Who they have: The Crimson Tide are working on a four-peat atop the class rankings, and they continue to build a big lead with 20 ESPN 300 prospects, headlined by five-star CB Kendall Sheffield. Calvin Ridley, the No. 1- ranked receiver in the ESPN 300, leads an offensive group that includes five-star quarterback Blake Barnett and four-stars such as running back Damien Harris, tight end Hale Hentges, guards Lester Cotton, Brandon Kennedy and Richie Petitbon, and center Dallas Warmack. The first tackle in the class committed Dec. 14 when three-star Matt Womack flipped from LSU. Alabama also snagged running back DeSherrius Flowers. Da'Ron Payne is a massive defensive tackle in the defensive class, which includes linebackers Adonis Thomas, Mekhi Brown and Joshua McMillon. In the secondary, Deionte Thompson and Shawn Burgess-Becker join No. 27 overall Minkah Fitzpatrick.
Who they want: With 27 commitments already, Alabama's class is almost full. There are, however, a few remaining targets. Former Arkansas wide receiver commit K.J. Hill took an official visit to Alabama recently, and Holton Hill will take a visit this upcoming weekend. Former commit Daylon Charlot is still in play, but the Crimson Tide will have to battle with LSU for his services. 


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Malzahn leads list of best playcallers 

January, 28, 2015
Jan 28
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This week, I asked a few coaches what constituted a good playcaller. Balance was one consistent element, both in terms of run and pass calls as well as taking shots downfield. Creating and leveraging mismatches, finding space for playmakers, was another.

Another characteristic -- confidence -- was a bit more abstract. Coaches said a proper playcaller has to take control of a game rather than allowing a defensive coordinator to get the upper hand.

It’s a chess game in the gladiator arena, and one coach said “bravado” is required.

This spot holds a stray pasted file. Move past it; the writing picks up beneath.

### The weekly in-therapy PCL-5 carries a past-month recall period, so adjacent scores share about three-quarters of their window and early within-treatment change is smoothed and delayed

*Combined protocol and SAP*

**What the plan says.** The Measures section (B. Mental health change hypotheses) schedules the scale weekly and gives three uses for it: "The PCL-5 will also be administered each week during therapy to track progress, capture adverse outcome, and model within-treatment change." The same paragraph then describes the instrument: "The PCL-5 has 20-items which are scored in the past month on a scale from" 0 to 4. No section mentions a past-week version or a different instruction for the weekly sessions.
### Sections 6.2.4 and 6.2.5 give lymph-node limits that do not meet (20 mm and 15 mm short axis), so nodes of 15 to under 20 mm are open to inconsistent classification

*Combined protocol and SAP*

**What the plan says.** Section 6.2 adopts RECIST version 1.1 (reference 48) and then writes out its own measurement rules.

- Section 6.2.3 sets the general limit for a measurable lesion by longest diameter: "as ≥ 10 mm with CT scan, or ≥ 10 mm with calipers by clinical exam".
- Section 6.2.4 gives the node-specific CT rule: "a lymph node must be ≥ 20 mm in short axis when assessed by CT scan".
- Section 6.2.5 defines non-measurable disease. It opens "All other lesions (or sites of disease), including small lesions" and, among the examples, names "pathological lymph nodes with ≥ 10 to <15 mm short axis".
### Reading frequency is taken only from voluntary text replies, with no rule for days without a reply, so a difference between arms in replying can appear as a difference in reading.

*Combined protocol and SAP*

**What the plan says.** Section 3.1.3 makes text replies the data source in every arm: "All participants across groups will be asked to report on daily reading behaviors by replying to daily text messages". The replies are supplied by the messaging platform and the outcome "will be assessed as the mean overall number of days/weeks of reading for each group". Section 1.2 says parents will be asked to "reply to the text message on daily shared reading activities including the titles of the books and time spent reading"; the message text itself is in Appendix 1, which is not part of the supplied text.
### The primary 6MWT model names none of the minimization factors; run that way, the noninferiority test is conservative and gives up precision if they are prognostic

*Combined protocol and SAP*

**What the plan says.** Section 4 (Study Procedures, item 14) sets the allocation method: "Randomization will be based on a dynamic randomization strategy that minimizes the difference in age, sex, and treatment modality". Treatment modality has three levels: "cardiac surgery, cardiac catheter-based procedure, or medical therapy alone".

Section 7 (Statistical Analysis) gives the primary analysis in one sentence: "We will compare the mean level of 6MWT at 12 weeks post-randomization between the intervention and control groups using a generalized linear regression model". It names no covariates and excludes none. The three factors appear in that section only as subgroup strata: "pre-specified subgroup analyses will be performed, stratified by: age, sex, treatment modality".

“Always be on the attack,” he said, “regardless of down, distance, score or time of the game.”

Here are 10 playcallers -- coordinators and head coaches -- who most embody those elements.

1. Gus Malzahn, Auburn head coach
Even though the Auburn offense is built on the same few basic run plays, Malzahn continues to frustrate defensive coordinators.

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HOOVER, Ala. – It started with a dream, the dream to play Division I football. Next Wednesday, four high school teammates will become one step closer to turning that goal into a reality when they sign with their respective schools.

The only catch? The quartet from Hoover High School will be choosing four different colleges.

“It was kind of a dream that we’d play together,” ESPN 300 linebacker Darrell Williams said. “I still think that would be cool if we could all four go to the same school, but at the end of the day, you’ve got to do what you’ve got to do. You’ve got to go where’s best for you.”

In four years at Hoover, they won three state championships and finished with a record of 42-3. But now Williams (Auburn), Christian Bell (Alabama), Bradrick Shaw (Wisconsin) and Justin Johnson (Mississippi State) are on to the next chapter, and each is paving his own way.

[+] EnlargeDarrell Williams
Greg Ostendorf/ESPNDarrell Williams grew up an Alabama fan, but Auburn turned out to be a better fit for him.
The pretty boy

Off the field, that’s what teammates call Williams -- he’s always fixing his hair, he’s the last to leave the locker room after the game, you get the idea -- but on the field, it’s a different story. He still likes to look good, but he likes to look good making plays.

At 6-foot-3, 226 pounds, Williams has a rare combination of size and speed, and the scary part is he’s not done filling out his frame.

“He can cover a lot of grass,” Hoover coach Josh Niblett said. “He’s a great blitzer, but he’s a great dropper. He can play inside or outside. But he brings something to the table with length and athleticism that you don’t normally see out of a lot of kids.”

Williams grew up an Alabama fan. He always wanted to play for the Crimson Tide. But when it came time to make his college decision, Alabama wasn’t ready to accept his commitment. The coaches wanted to see him in camp first. That didn’t sit well with Williams, especially after seeing one of his teammates commit in April, around the same time he was ready to make a decision.

Two weeks later, Williams gave his verbal pledge to Auburn.

He developed a bond with the Auburn coaches that got stronger with every visit. Though the last two months have been a whirlwind with all the coaching changes, he remains firm to Gus Malzahn and the Tigers.

Finally, he can say he’s 100 percent committed.

“It feels good,” Williams said recently after his official visit to Auburn. “It’s kind of a relief because this whole process has been kind of stressful.”

The freak

Bell is the type of player quarterbacks have nightmares about. He’s 6-foot-4, 216 pounds, has a quick first step and when he gets around the edge, look out.

He’s also the teammate who committed to Alabama in April when the staff told Williams to hold off. It doesn’t necessarily mean Bell is more talented, but maybe he’s a better fit for Nick Saban’s defense. Or maybe the coaches saw a certain edge about him, an attitude that leads to his intense and aggressive demeanor on the field.

His teammates, who have been with him since middle school, still have trouble describing him.